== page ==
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Local News

  • On a mission

    A whining saw, the smell of freshly cut lumber, hammers beating a rhythmic cadence. The wood structure taking shape gradually slopes at the back of the house, eventually ending at the ground. Ultimately, it will provide mobility and freedom.

    College students from Boone, N.C. traveled to Kentucky this week. Their destination: Campbellsville. Why so far from home? To participate in the Kentucky Heartland Outreach spring break mission program.

  • Council discusses yard sale limits

    Ongoing yard sales could soon be a thing of the past.

    During a special meeting of the City Council on Monday night, Campbellsville Mayor Brenda Allen said City Hall recently received a letter from a resident who was upset with a neighbor who has a yard sale every weekend.

    "There are a lot of people that have a yard sale every Saturday," Allen said. "We need to be fair, but a yard sale every weekend is too much."

    Councilman Mike Hall Jr. says that effectively amounts to people doing business in a residential area.

  • Court buys new incinerator for shelter

    The Taylor County Animal Shelter will soon get a new incinerator. And, according to Shelter Director John Harris, that will make the shelter's neighbors happy.

    Magistrates agreed Tuesday night to purchase the incinerator for $18,186. Harris told the Court that a new one would cost $27,900, but the County can purchase one used for demonstrations for the $18,186 cost. He said it has been used for only two actual burns.

    Half of the cost must be paid now, Harris said, and the rest will come from the shelter's 2010-2011 budget.

  • Woman charged in sealed indictment

    A Campbellsville woman has been charged with selling drugs in an indictment recently unsealed by a Taylor Circuit Court judge.

    A grand jury may seal an indictment if there is a possibility that the accused will try to evade police.

    Patricia Smothers, 51, of South Central Avenue was charged with second-degree selling a controlled substance, her second offense, and being a first-degree persistent felony offender.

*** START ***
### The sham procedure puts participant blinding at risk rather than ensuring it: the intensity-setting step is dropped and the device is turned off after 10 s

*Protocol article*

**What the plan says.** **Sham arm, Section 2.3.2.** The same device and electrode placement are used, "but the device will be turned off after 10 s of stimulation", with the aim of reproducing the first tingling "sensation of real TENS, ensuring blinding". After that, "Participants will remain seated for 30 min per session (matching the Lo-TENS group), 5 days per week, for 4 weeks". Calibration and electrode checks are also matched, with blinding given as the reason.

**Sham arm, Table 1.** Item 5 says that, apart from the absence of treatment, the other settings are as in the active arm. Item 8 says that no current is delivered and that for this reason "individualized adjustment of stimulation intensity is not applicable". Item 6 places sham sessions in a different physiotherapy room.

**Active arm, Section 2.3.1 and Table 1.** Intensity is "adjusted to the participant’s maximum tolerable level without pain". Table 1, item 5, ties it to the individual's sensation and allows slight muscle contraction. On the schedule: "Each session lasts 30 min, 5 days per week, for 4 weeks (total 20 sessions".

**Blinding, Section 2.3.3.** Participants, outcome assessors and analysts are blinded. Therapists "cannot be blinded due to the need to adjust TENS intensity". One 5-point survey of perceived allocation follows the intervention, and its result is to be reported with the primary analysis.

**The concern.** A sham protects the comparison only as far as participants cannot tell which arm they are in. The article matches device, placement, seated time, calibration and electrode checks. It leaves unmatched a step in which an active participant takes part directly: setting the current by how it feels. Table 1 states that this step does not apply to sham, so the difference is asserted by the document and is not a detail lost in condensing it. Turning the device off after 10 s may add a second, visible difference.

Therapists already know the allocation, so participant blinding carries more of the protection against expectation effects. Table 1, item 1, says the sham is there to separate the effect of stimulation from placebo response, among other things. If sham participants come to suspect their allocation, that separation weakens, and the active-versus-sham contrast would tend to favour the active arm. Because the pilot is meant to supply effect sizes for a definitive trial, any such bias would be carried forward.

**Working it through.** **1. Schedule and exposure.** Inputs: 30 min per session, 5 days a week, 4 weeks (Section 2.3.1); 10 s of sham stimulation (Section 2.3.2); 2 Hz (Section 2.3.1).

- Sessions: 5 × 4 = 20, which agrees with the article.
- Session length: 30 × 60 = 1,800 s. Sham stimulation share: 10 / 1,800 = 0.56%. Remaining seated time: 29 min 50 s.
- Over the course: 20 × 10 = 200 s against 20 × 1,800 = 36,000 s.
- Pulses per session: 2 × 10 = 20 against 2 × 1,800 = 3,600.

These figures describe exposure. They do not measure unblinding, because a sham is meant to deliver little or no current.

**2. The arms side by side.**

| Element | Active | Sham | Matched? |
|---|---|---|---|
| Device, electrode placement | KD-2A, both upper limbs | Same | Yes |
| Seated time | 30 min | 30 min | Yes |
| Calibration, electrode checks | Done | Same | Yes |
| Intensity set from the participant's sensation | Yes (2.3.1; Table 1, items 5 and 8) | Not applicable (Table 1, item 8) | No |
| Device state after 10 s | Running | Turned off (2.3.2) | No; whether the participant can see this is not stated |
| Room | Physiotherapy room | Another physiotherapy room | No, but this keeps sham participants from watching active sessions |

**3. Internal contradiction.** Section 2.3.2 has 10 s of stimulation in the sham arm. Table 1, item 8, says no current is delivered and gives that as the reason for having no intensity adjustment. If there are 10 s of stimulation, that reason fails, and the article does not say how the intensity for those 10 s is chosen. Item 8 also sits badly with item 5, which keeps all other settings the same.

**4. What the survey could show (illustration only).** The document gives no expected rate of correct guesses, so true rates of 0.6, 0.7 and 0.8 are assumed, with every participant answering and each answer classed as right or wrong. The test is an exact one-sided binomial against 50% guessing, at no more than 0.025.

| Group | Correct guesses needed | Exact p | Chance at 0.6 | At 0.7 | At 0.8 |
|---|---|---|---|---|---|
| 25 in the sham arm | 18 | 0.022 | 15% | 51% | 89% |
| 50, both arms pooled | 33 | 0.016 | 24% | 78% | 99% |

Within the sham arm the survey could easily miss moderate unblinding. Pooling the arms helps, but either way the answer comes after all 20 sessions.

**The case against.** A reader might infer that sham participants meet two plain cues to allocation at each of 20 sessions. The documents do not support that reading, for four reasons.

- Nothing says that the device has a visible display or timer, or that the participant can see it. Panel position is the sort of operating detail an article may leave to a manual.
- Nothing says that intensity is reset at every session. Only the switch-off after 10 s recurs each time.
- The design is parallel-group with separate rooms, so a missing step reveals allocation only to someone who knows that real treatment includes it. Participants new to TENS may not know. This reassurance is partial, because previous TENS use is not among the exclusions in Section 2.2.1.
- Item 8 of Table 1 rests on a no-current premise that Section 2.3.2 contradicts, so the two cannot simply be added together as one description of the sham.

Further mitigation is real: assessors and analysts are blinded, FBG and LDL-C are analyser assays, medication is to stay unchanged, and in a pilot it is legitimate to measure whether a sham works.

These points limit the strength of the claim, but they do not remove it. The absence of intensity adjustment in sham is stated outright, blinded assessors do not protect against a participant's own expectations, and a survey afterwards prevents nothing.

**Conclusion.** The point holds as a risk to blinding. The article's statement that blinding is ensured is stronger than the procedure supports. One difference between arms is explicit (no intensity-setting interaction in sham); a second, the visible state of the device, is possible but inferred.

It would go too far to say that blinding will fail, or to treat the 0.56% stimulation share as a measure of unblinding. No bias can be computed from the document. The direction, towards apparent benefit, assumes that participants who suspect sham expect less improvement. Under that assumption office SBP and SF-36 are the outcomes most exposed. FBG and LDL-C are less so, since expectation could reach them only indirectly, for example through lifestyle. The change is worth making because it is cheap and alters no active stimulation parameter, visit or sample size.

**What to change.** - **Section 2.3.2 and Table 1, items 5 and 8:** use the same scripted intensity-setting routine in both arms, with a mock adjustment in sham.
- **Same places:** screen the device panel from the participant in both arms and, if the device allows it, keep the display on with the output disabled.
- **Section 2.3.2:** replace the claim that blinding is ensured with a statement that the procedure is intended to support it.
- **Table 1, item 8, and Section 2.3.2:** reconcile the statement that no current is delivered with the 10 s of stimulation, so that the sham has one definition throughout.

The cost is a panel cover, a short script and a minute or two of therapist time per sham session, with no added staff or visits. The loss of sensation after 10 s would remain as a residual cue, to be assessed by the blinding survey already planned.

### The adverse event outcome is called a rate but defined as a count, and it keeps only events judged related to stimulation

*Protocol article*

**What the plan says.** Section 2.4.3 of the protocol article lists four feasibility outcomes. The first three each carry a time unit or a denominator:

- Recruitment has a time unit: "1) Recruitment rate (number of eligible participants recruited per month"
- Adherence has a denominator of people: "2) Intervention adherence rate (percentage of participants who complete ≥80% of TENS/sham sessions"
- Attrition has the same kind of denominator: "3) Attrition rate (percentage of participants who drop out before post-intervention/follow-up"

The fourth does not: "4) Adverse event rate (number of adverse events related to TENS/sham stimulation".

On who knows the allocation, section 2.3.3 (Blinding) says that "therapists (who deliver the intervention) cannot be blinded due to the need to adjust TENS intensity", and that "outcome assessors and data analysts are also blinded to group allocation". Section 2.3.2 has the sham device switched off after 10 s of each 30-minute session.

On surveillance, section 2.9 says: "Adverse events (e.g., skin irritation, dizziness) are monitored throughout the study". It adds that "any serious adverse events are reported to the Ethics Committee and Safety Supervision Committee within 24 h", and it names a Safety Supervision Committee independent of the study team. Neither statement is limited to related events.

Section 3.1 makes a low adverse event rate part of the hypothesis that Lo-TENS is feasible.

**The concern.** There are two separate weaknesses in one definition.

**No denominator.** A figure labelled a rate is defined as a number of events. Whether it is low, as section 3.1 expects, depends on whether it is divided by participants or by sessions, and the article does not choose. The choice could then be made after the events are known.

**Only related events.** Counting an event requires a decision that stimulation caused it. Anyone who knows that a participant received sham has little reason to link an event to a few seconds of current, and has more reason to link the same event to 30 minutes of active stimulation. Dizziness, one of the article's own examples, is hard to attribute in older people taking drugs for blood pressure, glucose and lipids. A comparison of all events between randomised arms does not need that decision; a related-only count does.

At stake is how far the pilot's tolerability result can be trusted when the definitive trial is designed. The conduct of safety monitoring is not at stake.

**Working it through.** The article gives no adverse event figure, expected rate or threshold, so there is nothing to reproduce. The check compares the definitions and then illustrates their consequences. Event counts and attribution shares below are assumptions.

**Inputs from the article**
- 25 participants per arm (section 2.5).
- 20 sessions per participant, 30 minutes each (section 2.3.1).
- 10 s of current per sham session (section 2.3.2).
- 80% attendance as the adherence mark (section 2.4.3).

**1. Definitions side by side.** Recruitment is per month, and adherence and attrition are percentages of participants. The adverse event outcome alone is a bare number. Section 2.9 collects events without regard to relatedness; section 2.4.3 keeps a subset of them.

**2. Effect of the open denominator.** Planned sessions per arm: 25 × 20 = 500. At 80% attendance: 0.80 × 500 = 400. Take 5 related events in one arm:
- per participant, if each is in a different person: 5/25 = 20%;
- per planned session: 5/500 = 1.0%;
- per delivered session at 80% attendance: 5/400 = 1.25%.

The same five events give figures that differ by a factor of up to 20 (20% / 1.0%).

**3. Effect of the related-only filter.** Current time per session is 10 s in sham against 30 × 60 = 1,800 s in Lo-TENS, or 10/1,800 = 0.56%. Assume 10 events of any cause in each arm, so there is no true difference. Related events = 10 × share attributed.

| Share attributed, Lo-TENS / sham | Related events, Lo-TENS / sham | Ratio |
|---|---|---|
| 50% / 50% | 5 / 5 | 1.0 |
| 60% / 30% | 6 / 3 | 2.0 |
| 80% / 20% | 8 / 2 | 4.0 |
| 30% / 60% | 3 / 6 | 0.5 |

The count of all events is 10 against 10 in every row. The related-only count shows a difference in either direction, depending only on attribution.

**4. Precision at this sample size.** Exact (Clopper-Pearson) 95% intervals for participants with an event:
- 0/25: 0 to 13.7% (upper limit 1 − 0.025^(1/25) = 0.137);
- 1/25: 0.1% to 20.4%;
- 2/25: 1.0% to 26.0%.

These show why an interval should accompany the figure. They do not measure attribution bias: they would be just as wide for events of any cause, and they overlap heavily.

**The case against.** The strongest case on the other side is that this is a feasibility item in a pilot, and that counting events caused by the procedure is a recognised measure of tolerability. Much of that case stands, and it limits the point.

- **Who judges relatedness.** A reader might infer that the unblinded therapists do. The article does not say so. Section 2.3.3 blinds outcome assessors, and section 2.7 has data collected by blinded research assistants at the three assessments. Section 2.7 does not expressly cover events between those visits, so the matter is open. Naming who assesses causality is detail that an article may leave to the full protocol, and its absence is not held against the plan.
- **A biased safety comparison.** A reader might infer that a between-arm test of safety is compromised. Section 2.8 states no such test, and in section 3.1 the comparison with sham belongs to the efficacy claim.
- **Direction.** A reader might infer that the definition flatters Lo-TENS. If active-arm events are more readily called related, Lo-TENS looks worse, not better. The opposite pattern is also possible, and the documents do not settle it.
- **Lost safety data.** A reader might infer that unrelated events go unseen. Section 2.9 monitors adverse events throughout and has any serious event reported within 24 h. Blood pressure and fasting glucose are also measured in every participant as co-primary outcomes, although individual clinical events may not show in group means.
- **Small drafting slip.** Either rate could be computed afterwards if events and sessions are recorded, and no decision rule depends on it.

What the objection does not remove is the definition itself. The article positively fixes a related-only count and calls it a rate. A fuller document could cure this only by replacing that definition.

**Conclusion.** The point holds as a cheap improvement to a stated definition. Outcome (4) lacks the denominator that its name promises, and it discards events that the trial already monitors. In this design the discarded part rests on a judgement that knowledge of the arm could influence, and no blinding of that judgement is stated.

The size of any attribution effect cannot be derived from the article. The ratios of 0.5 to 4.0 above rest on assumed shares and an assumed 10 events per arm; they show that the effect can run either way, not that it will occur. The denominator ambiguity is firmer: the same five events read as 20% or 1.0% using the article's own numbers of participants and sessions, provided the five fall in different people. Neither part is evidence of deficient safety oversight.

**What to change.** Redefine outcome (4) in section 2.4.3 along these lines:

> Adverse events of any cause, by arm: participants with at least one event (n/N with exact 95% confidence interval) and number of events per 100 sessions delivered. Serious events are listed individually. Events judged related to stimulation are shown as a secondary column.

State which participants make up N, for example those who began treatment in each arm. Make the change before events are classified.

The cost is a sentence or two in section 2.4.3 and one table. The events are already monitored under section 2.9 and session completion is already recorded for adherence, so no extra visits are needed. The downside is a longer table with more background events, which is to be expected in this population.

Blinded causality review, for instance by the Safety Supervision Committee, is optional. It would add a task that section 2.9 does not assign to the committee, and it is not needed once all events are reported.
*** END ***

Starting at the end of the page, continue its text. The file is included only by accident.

Bond was set at $20,000 cash. If convicted, Smothers could be sentenced to as much as 10 years in prison.

  • Friends of Green River Lake

    Tyler Royse is looking for some friends.

    Royse, a U.S. Army Corps of Engineers summer park ranger, is spearheading an effort to begin a Friends of Green River Lake group.

    He and fellow ranger Larry Lemmon hosted an informational meeting on Thursday at the Corps of Engineers' Visitors Center.

    And, if the size of the crowd is any indication, a Friends of Green River Lake group will be formed very soon.

  • Man accused of breaking into another's home

    A Campbellsville man has been arrested and charged with burglary and other crimes after he allegedly broke into someone else's home.

    Jeffrey L. Bailey, 33, of 114 Ray St. was arrested at 10:23 p.m. Saturday, Feb. 27.

    According to an arrest citation, Campbellsville Police received a complaint of a burglary in progress at a Taylor Boulevard home.

    The citation states that, upon arrival, Officer Andy Warren noticed a screen door open and spotted Bailey fleeing into some bushes.

  • Technology aids student learning

    Norma Simpson's Taylor County Elementary fifth-grade classroom looks like the set of a game show.

    "How long did the French and Indian War last?" Simpson asks.

    Picking up ActivExpressions, handheld devices about the size of cell phones, the students enter their answers to the question. The results are immediate, appearing on the screen in bar graph form. The majority of the students get the answer right.

  • More weather spotters needed

    Local residents who like watching the clouds now have the option of putting their interests to good use.

    A free severe storm spotters class will take place tomorrow at 6 p.m. on the third floor of the Campbellsville Fire Department. A weather spotter is a person who observes significant weather situations and relays the information to the National Weather Service.

  • Happy birthday, Dr. Seuss

    There were no green eggs and ham, but plenty of rhyming, mustaches and smiles.

    In honor of Dr. Seuss' birthday on Tuesday, Kentucky Christian Academy's second-grade class opened a "Seuss Café" for students, family and friends.

    The students in Tammy Snyder's class have studied Seuss' books and widely-known rhyming abilities. As part of a week-long unit, Snyder's class wrote their own Seuss-inspired books, made menus of Seuss-inspired food and dressed the part with mustaches and "Seuss Café" T-shirts.

  • Cochran announces magistrate candidacy

    James E. Cochran has announced his candidacy for magistrate in the 3rd District, which consists of Old South, Acton, Speck, Mannsville and Merrimac precincts. He is running on the Republican ticket.

    "I will work hard for the people in the 3rd District," Cochran stated. "I will speak up and not be a 'yes' man. I will not go along with all the decisions that come through the court system."

    Cochran said his record speaks for itself. He served as 3rd District magistrate for eight years and as chief deputy sheriff for 12 years.